The story of Pedro Quezada, the 44-year-old immigrant who won the massive Powerball jackpot Monday, is as heartwarming as it is improbable.
Quezada not only beat 1-in-175 million odds to walk away with millions -- he plans to take the lump sum payout, of more than $200 million, or $152 million after taxes -- but he did it by letting the Quick Pick computer choose his numbers.
The Dominican native stopped by his regular liquor store, the Eagle Liquors in Passaic, N.J., to make his daily beer and lottery run when he found out he'd won the fourth-largest jackpot in history.
"I just learned right now, right now. Ay, Dios!” he told reporters and customers who cheered him as he called his wife, Ines Sanchez.
Quezada has five kids and works at the deli of the bodega run by his 23-year-old son, Casiano. He came to the U.S. 26 years ago and worked in a factory until 2006, when he bought the bodega, which doesn't sell lottery tickets because he never applied for a license.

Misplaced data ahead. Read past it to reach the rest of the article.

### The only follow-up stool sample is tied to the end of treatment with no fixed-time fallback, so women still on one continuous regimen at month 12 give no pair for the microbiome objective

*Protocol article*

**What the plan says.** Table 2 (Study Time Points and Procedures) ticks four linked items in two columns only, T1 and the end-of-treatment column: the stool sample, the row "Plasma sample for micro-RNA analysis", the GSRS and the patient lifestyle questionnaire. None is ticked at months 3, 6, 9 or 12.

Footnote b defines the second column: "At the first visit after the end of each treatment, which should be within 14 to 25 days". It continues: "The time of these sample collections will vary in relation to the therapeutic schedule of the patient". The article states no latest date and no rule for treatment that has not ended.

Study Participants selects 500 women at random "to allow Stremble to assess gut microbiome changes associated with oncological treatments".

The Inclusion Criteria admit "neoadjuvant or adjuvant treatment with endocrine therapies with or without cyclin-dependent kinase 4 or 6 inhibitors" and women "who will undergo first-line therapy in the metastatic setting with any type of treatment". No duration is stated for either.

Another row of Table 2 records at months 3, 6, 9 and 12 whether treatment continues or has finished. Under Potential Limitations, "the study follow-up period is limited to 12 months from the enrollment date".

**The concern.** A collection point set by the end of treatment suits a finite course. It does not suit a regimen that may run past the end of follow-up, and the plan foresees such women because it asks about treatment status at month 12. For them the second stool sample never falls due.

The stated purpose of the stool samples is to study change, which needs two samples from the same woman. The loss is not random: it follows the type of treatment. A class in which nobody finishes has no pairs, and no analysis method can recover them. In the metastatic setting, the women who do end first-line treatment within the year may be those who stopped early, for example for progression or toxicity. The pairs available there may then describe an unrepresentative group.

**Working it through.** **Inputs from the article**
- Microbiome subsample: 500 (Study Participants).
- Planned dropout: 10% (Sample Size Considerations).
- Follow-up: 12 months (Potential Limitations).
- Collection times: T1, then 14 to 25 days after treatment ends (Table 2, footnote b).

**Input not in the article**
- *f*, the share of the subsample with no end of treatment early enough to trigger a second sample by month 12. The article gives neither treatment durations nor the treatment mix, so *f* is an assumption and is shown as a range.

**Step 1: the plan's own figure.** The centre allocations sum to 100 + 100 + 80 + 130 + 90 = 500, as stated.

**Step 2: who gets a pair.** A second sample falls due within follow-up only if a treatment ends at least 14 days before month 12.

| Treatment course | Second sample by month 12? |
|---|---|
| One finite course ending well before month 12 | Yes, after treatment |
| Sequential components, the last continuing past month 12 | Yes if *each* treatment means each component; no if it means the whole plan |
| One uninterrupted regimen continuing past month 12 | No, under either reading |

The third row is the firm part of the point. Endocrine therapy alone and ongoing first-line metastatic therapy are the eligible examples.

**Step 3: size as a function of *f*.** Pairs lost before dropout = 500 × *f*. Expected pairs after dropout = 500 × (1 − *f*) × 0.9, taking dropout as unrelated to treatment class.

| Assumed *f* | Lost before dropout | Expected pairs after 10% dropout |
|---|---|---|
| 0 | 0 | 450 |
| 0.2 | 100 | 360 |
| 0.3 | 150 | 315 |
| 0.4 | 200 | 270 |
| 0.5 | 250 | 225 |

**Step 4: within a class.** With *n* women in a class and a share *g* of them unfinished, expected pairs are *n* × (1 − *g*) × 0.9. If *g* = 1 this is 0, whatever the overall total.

Sanchez told the New York Post that the winning ticket was an answer to their prayers.
“We’re hardworking people,” she said. “We always struggled.”
Lottery officials identified the store where the winning ticket was sold, but no one knew who the winner was until Quezada walked in at the end of his bodega shift around 4 in the afternoon.
“For the last three years, he would come here every day between 7:30 and 8 p.m. to buy Lotto tickets and two or three bottles of [Corona] beer,’’ said Felix Ramirez, an employee at Eagle Liquors. “He didn’t know he won when he came in because he stopped to check the board."
Neighbors seem thrilled that one of their own walked away with the big win.
"People in the neighborhood could use some help," said Sunil Seth, the owner of Eagle Liquors.
"They deserve it because they're hardworking people," a neighbor added.
Puzzle-maker slips 'Murdoch Is Evil' into Rupert Murdoch's Sunday Telegraph
Campus cop fatally shoots Texas student during traffic stop